Too much protein can react with tannin to cause a
haze, in which case bentonite is usually used as
a fining agent to remove it.
PUNCHEON A type of barrel that is commonly
found in Australia and New Zealand and has a
capacity of 450 liters (119 gallons).
PVPP Abbreviation for polyvinylpolypyrrolidone, a
fining agent used to remove compounds sensitive
to browning from white wines.
PYRAZINES One of the most important groups of
aromatic compounds found in grapes (especially
methoxypyrazines), pyrazines typically have green,
leafy, grassy characteristics through to bell-pepper,
green-pea, and asparagus. The more herbaceous
pyrazine aromas are symptomatic of an excessively
vigorous vine canopy, particularly in red wines.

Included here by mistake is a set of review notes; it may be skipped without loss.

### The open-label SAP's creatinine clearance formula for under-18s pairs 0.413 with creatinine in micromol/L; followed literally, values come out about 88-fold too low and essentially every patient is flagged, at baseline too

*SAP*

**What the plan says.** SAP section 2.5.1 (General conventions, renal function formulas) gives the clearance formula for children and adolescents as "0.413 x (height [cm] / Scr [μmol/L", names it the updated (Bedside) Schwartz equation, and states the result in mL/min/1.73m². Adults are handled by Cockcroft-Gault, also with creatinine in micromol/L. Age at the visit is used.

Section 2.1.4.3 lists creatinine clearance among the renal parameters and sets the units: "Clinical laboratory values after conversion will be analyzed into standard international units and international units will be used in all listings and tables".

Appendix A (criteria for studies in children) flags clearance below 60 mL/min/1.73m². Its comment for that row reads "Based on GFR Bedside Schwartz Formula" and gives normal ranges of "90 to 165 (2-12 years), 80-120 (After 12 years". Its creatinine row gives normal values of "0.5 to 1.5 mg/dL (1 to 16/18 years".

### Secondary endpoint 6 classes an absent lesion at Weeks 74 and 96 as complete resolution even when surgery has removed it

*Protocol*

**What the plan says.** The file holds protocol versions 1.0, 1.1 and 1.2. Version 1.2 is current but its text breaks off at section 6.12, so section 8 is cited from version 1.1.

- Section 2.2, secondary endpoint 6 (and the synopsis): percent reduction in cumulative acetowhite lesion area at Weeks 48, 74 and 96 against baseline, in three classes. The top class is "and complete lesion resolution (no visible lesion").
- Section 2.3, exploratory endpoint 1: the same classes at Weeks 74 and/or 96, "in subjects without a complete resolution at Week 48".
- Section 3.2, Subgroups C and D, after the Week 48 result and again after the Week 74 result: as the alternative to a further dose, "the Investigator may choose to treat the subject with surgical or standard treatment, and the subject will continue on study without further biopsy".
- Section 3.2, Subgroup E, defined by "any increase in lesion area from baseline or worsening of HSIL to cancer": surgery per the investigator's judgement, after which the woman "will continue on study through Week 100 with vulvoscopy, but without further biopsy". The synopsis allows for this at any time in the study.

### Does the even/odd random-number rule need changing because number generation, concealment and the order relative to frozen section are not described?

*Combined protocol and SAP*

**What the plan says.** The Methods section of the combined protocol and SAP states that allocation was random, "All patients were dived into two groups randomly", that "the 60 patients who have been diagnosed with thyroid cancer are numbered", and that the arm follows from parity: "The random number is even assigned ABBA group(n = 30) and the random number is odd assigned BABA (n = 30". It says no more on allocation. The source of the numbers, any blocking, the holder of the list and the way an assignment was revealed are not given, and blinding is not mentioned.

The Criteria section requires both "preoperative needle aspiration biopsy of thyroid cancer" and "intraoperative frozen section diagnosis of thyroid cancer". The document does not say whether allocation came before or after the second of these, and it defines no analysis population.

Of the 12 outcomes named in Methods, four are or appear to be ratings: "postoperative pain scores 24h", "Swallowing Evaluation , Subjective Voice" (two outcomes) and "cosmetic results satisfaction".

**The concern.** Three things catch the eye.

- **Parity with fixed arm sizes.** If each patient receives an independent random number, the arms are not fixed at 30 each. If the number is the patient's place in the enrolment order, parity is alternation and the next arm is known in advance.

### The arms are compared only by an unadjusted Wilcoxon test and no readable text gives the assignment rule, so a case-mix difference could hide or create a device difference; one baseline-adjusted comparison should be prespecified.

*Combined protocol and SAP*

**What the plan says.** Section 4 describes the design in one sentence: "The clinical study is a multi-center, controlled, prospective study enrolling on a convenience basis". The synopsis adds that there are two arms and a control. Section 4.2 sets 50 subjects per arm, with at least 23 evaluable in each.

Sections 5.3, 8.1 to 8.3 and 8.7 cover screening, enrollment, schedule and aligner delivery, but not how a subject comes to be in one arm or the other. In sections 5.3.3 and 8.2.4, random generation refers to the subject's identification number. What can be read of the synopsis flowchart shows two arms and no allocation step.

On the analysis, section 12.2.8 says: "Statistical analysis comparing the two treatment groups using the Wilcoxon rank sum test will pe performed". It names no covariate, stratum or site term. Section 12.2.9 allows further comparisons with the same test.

Although pyrazines become less abundant as
grapes ripen, they are considered a vital element
in the varietal character of Sauvignon Blanc
QbA (Ger.) Germany’s Qualitätswein bestimmter
Anbaugebiete is the theoretical equivalent of the
French AOC.
QmP (Ger.) The abbreviation for Qualitätswein mit
Prädikat. Literally a “quality wine with predication,”
this term is used for any German wine above QbA,
from Kabinett upward. The predication carried by
a QmP wine depends upon the level of ripeness of
the grapes used in the wine.
QUAFFING WINE Describes an unpretentious wine
that is easy and enjoyable to drink.
QUINTA (Port.) A wine estate.
R2 A yeast strain (Saccharomyces cerevisiae race
bayanus) discovered by Danish-born winemaker
Peter Vinding-Diers.
RACKING The draining of a wine off its lees into a
fresh cask or vat.
RACY Often applied to wines of the Riesling
grape. The term racy accurately suggests the